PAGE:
“Heat bombs” melt ice

En 2018, des chercheurs ont, pour la première fois, été les témoins d’un événement de subduction d’eau chaude sous la couche superficielle froide de l’océan Arctique. Parmi les instruments utilisés pour l’analyser, ce dériveur. © San Nguyen, Institut océanographique Scripps

In the Arctic, sea ice melts faster than samples predict. Today researchers can provide an explanation. Questionable: More and more “heat bombs” are coming from the Pacific Ocean.

With Global warming, Arctic ice melting. It’s not a scoop. But today, Researchers at the University of Bangkok (United Kingdom) and the University of San Diego (United States) tell a little more about an event that was a mystery until then: the existence of real “bombs” Heat It speeds up Source Sea ice from below.

Keep in mind that researchers find it difficult to predict how Speed The Arctic sea ice Melting under global warming. In particular, complex local feedback between ice, sea and atmosphere. But these latest works are the highlight LightThe importance of the role of the sea. When they show how warm water flows from the Pacific Ocean to the Arctic Ocean.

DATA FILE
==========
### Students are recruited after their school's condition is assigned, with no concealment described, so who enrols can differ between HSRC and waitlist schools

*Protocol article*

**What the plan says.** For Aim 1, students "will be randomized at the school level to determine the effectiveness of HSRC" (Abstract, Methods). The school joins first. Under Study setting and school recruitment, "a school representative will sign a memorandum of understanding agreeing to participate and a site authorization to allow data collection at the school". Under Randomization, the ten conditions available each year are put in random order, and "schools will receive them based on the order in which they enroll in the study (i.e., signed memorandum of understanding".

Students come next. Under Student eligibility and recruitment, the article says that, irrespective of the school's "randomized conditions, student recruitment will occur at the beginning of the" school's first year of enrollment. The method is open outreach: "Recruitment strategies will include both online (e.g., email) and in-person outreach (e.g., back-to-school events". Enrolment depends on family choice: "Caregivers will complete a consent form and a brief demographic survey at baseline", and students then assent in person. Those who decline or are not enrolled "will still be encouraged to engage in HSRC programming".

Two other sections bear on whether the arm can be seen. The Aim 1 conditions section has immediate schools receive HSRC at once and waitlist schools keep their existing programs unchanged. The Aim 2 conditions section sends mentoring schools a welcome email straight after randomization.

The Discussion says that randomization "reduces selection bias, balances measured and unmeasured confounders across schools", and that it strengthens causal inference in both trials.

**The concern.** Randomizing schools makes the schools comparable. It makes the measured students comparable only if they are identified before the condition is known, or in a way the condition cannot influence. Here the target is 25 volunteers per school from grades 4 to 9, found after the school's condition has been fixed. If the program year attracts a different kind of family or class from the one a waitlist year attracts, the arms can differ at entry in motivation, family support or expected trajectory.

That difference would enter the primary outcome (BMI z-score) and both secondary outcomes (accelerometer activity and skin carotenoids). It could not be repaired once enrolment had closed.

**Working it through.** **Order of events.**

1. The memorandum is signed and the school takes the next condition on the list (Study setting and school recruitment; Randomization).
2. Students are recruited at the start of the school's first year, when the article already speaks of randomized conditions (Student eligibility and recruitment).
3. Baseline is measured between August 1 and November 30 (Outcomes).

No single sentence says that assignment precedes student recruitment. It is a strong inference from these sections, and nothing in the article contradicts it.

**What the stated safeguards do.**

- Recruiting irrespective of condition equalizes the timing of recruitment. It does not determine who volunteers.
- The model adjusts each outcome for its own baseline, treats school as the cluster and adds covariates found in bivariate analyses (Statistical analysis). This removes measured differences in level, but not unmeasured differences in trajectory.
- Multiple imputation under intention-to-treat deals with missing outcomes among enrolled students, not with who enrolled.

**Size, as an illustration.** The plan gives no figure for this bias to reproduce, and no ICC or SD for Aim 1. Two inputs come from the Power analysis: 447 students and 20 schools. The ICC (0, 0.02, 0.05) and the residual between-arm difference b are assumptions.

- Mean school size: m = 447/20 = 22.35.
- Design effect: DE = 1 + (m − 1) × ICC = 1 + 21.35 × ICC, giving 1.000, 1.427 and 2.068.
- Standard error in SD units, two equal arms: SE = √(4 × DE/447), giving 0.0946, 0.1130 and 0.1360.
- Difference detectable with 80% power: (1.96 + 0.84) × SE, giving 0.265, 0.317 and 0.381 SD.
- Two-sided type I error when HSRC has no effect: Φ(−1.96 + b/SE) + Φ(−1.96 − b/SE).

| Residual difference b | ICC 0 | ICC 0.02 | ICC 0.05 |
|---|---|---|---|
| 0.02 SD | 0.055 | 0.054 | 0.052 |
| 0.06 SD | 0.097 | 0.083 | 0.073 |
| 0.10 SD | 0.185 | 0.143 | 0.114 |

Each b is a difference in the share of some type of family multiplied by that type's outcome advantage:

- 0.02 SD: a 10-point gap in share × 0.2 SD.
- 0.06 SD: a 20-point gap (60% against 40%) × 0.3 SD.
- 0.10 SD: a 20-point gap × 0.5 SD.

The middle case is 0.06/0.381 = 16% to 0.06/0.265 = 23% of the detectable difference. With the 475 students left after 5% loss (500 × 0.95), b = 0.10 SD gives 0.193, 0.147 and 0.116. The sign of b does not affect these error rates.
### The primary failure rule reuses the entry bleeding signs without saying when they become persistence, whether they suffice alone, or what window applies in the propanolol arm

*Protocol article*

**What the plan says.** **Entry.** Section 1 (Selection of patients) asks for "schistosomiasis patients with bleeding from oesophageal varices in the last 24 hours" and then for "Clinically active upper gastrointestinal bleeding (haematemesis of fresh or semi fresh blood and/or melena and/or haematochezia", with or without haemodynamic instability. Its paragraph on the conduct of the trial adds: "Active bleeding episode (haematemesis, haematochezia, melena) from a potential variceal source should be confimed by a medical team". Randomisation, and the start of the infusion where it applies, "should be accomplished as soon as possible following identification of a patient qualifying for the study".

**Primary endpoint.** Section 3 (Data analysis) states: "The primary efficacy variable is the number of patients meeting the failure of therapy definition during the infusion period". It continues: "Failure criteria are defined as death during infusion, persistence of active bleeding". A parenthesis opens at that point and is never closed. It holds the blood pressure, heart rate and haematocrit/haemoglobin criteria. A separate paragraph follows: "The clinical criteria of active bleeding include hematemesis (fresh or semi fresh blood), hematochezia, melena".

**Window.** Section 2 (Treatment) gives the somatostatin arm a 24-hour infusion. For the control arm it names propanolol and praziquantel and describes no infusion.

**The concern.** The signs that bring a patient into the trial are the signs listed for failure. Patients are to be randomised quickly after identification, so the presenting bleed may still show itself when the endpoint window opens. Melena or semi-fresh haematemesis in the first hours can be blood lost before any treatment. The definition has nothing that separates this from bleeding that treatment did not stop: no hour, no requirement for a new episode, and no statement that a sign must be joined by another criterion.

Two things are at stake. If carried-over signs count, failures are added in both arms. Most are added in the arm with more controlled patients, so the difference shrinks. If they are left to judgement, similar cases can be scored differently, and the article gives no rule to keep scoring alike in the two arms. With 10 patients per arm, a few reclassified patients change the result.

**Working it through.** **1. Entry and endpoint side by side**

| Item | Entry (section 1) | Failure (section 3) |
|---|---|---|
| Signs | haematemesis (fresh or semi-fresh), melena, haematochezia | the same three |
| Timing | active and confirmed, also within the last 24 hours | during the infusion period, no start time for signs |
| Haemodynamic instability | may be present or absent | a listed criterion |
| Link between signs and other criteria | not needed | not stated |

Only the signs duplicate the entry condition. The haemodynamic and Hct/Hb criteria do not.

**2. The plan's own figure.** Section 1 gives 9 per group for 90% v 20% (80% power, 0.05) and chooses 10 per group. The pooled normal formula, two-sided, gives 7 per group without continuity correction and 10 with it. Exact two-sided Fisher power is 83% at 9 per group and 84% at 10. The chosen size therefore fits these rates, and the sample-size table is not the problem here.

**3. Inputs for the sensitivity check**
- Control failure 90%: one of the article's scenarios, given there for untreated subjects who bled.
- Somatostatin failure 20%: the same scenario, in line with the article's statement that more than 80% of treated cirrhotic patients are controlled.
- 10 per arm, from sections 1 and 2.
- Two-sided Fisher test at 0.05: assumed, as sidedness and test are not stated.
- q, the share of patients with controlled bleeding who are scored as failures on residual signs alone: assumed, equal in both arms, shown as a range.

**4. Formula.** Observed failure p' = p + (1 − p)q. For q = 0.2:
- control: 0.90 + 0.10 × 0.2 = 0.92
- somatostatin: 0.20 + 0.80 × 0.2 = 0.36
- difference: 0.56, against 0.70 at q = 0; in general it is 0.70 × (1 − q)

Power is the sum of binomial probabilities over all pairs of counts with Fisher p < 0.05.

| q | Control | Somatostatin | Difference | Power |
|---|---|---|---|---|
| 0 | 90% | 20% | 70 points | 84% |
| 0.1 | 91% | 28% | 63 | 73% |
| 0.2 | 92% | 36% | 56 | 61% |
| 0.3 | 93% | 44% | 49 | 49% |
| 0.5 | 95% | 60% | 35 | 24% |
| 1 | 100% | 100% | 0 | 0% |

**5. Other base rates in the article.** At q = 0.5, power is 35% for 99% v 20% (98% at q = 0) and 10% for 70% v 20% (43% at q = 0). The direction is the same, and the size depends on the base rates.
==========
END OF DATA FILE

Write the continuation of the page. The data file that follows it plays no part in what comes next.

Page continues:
Hot water from the Pacific

The Arctic Ocean, unlike other oceans in the world, is hierarchical Salinity. It gives a layer of cold water and a little salt on the surface. Effect of river flow and ice melting. Now, hot water is coming from himPacific Ocean Via the Bering Strait. More and more in the last decade. If the Arctic surface is slightly saltier and denser than water, it will sink. The creation of hot water pockets that researchers have seen over the past decade is growing strongly.

These “heat bombs” are stable enough to last for months or even years. Time to head north under the layer of sea ice. And these frosts gradually but surely become unstable as they release their excess heat. What evidence should be added to the long list already drawn by researchers that we will soon know the Arctic Ocean No snow For most of the year.

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About the Author: Cary Douglas

Cary Douglas is a reporter who covers everything from oil trading to China's biggest conglomerates and technology companies. Originally from Chicago, he is a graduate of New York University's business and economic reporting program.

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